All In The Family
Neuwirth stresses the importance of involving family members in the healthcare process, particularly when the patient is ill.
"When a family is involved in a patient's care, you have people who see what is going on, and that changes the relationship in a very positive way because the physician sees himself in a different way, as a part of a group," he says. "And besides, you can't do it all yourself. The family can take notes, ask questions, look up things."
In the end, Neuwirth says, the ability for patients and doctors to improve their relationship depends on whether the society as a whole values personalized healthcare.
"If we as a society think this is important, we should create the situation that makes this possible," he says. "Telling doctors they should be relating to patients when they have to see a patient every seven minutes is impossible. It's worse, it is dehumanizing. If clinicians are suffering and stressed and frustrated, there is no way they can deliver quality medical care and no way to deliver the care on which the doctor-patient relationship is centered.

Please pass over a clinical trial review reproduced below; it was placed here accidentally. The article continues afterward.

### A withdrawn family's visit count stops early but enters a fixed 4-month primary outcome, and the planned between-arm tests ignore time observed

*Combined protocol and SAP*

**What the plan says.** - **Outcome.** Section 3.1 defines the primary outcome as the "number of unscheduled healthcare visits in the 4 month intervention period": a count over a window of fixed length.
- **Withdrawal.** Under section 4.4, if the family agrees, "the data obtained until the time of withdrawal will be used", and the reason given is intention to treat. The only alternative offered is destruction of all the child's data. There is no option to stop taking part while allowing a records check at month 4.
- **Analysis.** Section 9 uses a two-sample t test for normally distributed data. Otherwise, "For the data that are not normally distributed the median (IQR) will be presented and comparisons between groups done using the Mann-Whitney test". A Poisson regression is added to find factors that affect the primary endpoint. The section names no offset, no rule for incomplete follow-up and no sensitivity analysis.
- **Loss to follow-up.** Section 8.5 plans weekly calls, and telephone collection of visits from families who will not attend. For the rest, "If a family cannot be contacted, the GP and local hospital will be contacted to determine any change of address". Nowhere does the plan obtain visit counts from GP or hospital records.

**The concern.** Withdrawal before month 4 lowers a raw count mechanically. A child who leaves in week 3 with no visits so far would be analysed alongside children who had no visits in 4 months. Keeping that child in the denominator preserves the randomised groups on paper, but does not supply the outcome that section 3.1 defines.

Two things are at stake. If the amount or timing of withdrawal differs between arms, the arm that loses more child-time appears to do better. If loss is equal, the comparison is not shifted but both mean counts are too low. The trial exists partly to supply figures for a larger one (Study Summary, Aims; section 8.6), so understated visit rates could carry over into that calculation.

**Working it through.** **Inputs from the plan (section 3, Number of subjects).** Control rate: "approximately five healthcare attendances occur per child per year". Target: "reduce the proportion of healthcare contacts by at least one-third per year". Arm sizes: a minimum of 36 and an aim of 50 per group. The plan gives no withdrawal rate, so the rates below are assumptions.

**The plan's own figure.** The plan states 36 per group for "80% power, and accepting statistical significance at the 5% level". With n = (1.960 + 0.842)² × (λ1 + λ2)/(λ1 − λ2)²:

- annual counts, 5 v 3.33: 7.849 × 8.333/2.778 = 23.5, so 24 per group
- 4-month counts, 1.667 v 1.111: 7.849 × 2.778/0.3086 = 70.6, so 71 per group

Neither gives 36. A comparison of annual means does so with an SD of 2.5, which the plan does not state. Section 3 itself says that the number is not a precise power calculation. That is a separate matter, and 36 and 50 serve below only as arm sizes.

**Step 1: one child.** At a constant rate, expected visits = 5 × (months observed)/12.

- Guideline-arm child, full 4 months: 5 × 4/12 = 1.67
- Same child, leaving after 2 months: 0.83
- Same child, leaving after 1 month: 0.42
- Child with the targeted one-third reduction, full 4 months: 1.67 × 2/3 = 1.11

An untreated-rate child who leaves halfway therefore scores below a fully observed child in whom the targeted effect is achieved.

"If you are angry and scared and overwhelmed and burned out, how can you offer caring and kindness and compassion and anything that resembles healing to another human being," Neuwirth asks. "So the question becomes, 'Is that what society really wants from its doctors -- or do we just want technicians, and to go elsewhere for real care?' If we don't just want technicians, but also people who are able to be healers, we have to tend to that."